A strong score on the American College Test (ACT) can improve your chance of acceptance to your target colleges and universities, and can improve your odds of receiving scholarships. Mastering the ACT involves understanding exam content and strategy, and practicing pacing strategies is a fundamental step.
The ACT has four multiple choice sections: English, Math, Reading, and Science. Some students will get a fifth section at the end of the exam in one of the four subjects. This section DOES NOT count in your score. ACT uses this section to gather data on potential new questions.
There is also an optional Writing test. At the time of publishing this blog, the SAT has discontinued their optional essay component, but ACT has not. Very few students choose to take the Writing subtest, as most colleges and universities do not consider Writing scores. Should you choose to take the Writing test, you will be given a five minute break after the Science subtest and the Writing component will be an additional 40 minutes.
The total ACT testing time (standard time) is 2 hours and 55 minutes. See the table below for ACT time allotment per subject:
Some students qualify for special ACT accommodations due to learning differences or health considerations. One of the most common accommodations is called “extended time”. While there are several variations of extended time ACT accommodations, the most frequently granted is 50% additional time. For students who qualify, the timing is as follows:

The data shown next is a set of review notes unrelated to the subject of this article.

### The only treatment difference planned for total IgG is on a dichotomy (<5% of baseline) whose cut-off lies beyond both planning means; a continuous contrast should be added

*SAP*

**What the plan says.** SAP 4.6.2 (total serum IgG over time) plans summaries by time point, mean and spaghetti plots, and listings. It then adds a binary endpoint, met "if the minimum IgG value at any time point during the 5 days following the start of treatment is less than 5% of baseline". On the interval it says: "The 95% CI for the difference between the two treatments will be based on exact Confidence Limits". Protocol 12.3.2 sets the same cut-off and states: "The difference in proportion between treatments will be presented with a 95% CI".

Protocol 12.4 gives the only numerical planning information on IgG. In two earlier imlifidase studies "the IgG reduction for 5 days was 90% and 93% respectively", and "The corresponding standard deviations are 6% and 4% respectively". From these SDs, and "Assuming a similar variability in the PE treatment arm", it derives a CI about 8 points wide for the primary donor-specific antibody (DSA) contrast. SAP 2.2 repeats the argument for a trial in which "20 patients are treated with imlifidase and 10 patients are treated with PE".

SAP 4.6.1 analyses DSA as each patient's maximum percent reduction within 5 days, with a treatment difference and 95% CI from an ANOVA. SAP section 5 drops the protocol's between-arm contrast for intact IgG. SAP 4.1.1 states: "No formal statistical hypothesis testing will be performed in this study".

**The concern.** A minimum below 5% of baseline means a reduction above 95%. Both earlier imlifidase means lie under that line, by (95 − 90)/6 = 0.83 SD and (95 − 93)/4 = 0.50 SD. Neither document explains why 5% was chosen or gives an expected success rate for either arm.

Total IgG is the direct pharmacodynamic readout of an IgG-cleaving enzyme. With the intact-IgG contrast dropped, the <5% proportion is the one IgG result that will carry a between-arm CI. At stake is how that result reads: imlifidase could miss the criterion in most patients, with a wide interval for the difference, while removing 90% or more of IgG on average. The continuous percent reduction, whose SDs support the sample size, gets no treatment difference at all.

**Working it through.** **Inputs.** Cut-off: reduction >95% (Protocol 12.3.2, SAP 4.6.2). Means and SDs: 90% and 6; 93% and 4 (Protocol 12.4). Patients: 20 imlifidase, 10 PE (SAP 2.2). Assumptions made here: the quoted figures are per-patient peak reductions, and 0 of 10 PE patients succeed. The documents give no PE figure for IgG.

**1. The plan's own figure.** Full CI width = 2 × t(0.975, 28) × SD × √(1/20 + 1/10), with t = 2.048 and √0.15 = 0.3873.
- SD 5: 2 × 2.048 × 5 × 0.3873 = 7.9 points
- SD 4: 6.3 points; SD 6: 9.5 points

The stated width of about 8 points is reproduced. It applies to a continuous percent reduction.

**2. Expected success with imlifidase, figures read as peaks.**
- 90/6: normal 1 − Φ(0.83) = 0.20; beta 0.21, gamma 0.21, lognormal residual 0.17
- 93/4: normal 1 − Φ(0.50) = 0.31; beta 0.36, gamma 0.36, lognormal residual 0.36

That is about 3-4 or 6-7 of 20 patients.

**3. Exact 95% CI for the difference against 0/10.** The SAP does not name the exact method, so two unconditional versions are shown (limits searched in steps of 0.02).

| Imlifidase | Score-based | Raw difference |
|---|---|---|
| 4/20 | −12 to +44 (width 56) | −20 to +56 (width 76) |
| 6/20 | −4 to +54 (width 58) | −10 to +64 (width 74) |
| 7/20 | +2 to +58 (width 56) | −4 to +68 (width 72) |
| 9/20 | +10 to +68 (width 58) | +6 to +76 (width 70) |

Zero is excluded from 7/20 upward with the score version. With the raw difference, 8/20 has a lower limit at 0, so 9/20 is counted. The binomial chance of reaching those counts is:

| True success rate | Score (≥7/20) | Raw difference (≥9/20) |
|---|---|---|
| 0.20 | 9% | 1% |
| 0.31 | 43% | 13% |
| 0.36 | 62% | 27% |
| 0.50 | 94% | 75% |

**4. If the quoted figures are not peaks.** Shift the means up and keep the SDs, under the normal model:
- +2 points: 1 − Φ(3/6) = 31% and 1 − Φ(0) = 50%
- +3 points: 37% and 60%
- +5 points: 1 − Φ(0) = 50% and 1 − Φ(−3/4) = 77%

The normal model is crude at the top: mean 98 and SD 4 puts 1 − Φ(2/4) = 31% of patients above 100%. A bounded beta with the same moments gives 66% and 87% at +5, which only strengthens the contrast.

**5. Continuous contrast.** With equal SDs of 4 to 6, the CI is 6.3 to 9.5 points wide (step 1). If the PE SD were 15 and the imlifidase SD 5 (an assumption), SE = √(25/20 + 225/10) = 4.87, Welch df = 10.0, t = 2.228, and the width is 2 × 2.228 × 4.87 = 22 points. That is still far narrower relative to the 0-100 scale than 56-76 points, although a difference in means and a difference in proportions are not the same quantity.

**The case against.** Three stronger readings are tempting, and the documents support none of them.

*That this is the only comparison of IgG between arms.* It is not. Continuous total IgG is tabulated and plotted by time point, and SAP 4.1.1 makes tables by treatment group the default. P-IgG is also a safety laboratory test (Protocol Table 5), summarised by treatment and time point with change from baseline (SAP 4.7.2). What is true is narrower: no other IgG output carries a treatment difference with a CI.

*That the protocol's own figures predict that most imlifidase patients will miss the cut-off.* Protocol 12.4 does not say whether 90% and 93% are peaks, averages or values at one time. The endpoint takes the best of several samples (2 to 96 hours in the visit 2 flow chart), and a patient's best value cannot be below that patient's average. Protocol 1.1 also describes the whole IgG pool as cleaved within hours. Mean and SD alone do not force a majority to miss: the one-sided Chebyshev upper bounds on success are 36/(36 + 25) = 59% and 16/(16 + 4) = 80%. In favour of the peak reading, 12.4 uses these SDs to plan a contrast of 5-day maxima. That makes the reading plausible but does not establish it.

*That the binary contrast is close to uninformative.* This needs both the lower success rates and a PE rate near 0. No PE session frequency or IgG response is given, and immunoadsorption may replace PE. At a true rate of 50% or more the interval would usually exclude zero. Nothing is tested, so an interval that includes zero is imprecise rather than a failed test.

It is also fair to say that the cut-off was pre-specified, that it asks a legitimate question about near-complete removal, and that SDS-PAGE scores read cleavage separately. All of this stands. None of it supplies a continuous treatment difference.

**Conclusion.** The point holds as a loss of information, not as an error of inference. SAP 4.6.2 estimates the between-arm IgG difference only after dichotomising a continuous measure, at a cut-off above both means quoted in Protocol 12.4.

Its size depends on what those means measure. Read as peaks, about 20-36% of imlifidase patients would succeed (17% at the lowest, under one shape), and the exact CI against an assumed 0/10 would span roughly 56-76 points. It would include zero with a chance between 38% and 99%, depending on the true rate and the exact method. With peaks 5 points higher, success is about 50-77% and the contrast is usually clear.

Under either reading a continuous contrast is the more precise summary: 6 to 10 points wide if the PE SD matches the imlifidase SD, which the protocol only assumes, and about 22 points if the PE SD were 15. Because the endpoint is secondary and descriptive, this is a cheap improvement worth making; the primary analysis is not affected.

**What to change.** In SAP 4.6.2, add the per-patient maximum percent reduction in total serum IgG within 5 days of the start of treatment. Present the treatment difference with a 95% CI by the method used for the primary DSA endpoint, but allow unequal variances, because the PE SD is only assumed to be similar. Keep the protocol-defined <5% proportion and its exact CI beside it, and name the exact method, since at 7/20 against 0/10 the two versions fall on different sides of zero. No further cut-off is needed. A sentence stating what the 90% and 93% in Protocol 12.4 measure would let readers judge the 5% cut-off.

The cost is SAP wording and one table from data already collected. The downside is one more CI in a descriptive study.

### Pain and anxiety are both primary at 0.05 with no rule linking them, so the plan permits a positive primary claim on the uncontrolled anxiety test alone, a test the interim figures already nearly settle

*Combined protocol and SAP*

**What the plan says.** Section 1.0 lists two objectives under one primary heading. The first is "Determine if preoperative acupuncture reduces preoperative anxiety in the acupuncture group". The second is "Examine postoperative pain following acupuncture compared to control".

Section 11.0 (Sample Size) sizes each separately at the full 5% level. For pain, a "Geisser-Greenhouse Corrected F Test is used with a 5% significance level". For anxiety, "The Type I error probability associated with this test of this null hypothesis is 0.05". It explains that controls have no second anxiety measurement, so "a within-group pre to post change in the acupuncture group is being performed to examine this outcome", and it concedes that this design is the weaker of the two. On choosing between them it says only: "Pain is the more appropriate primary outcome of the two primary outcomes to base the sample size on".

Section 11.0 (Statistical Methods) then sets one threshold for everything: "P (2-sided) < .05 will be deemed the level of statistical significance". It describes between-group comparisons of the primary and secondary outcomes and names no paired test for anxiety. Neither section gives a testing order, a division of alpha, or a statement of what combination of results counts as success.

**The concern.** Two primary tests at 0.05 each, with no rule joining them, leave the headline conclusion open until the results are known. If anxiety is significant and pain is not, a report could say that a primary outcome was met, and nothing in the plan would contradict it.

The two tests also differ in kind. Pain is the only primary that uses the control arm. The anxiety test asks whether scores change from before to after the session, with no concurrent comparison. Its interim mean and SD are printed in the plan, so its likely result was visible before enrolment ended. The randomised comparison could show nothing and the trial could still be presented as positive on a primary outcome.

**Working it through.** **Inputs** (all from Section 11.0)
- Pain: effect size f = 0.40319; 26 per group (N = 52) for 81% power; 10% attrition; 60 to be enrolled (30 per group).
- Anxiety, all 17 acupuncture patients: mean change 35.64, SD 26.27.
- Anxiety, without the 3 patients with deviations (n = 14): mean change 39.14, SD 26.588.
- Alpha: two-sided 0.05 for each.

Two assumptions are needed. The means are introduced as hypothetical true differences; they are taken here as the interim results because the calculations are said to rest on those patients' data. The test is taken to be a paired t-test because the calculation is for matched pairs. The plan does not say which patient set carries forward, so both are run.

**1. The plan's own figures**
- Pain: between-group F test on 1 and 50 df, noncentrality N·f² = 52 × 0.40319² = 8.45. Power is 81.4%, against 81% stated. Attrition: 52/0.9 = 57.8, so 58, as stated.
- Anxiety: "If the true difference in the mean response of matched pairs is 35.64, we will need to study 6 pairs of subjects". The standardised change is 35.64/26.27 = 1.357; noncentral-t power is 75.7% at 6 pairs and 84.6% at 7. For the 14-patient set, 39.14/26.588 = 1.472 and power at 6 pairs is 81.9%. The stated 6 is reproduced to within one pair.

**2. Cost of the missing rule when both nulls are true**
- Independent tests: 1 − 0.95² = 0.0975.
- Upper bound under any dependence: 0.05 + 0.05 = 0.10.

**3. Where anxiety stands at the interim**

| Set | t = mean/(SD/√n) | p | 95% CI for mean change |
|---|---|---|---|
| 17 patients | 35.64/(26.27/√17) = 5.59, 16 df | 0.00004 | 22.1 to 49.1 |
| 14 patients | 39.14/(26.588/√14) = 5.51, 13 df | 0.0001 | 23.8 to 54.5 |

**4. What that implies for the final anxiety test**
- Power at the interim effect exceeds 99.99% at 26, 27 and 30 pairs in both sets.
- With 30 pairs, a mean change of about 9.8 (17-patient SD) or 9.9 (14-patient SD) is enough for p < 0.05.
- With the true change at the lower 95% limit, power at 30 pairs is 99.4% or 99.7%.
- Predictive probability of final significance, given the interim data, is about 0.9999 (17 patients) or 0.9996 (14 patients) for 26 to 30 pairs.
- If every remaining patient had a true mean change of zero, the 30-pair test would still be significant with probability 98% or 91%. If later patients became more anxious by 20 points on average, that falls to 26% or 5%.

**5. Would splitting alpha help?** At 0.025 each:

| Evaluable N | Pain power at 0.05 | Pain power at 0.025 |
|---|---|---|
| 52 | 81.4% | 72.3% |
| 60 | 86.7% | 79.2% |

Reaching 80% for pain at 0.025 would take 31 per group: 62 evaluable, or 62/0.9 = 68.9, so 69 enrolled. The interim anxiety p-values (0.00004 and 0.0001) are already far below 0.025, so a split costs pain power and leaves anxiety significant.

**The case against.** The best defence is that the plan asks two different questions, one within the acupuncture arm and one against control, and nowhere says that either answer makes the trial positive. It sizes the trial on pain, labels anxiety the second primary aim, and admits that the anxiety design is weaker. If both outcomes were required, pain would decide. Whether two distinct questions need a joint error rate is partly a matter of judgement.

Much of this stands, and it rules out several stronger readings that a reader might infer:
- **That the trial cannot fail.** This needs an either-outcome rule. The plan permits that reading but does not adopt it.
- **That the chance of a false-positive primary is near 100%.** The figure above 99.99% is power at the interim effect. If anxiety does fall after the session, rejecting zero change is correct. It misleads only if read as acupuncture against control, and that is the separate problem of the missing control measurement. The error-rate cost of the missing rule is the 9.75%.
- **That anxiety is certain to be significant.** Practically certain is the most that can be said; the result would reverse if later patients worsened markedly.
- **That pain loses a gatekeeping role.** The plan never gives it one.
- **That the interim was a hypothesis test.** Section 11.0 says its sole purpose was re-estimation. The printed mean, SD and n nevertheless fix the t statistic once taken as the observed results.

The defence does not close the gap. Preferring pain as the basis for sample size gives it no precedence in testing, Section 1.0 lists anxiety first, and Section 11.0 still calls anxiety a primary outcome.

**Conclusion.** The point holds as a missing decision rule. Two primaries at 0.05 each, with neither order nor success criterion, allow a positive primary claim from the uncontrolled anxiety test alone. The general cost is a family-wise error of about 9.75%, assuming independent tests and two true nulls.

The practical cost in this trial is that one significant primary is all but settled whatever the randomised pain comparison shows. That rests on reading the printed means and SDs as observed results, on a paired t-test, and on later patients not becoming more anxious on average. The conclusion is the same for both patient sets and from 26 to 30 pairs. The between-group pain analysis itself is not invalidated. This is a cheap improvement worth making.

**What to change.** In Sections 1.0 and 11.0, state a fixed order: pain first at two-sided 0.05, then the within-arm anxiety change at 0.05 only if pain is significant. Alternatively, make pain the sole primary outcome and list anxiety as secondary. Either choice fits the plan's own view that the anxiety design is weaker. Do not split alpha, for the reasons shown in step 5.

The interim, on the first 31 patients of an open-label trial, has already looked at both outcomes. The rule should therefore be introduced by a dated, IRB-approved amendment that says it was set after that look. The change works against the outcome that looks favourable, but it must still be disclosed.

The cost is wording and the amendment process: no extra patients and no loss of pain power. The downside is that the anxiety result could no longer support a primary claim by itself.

It’s important to use your break time wisely as part of your overall ACT strategy. Take the opportunity to clear your mind and energize yourself for your remaining subtests. Do something to get your blood pumping a little; walk briskly down the hall, wash your hands in cold water, stretch, etc. Remember to refuel as well; be sure to have a snack and/or strong mints with you for your break.
The ACT is a time-pressured test, so pacing strategies are very important. Remember that you cannot move between subtests; you cannot move ahead if you finish a subject early, and you cannot go back to a prior subtest after the alloted testing time for that subtest has ended.
Here is one pacing tip for each ACT subtest:
The ACT English subtest has 75 questions divided into five passages with corresponding questions. This gives you nine minutes per passage. When practicing, briskly read the passage before answering the questions so that you have a grasp of the “big picture” before answering the questions.
The ACT Math subtest has 60 questions, beginning with easier questions that get progressively harder. When practicing, work to improve your speed on easier problems so that you have more time to complete the harder problems that appear later in the exam.
The Reading subtest has 40 questions divided into four passages, and is designed to test your comprehension. You have less than nine minutes to complete each passage, so speed is important. Skip any questions that require extra thought time, and return to them after you’ve finished the rest of the questions.
The Science subtest has 40 questions divided into six passages, and often feels like the most time-pressured for students. It is best to go directly to the questions first, rather than reading the passage first. The questions will often provide clues on where to find the answers in the passage, so reading the questions first can save you time.
Now that you understand the timing of the ACT and a pacing strategy for each subject, it’s time to start practicing in preparation for the official exam. Good luck!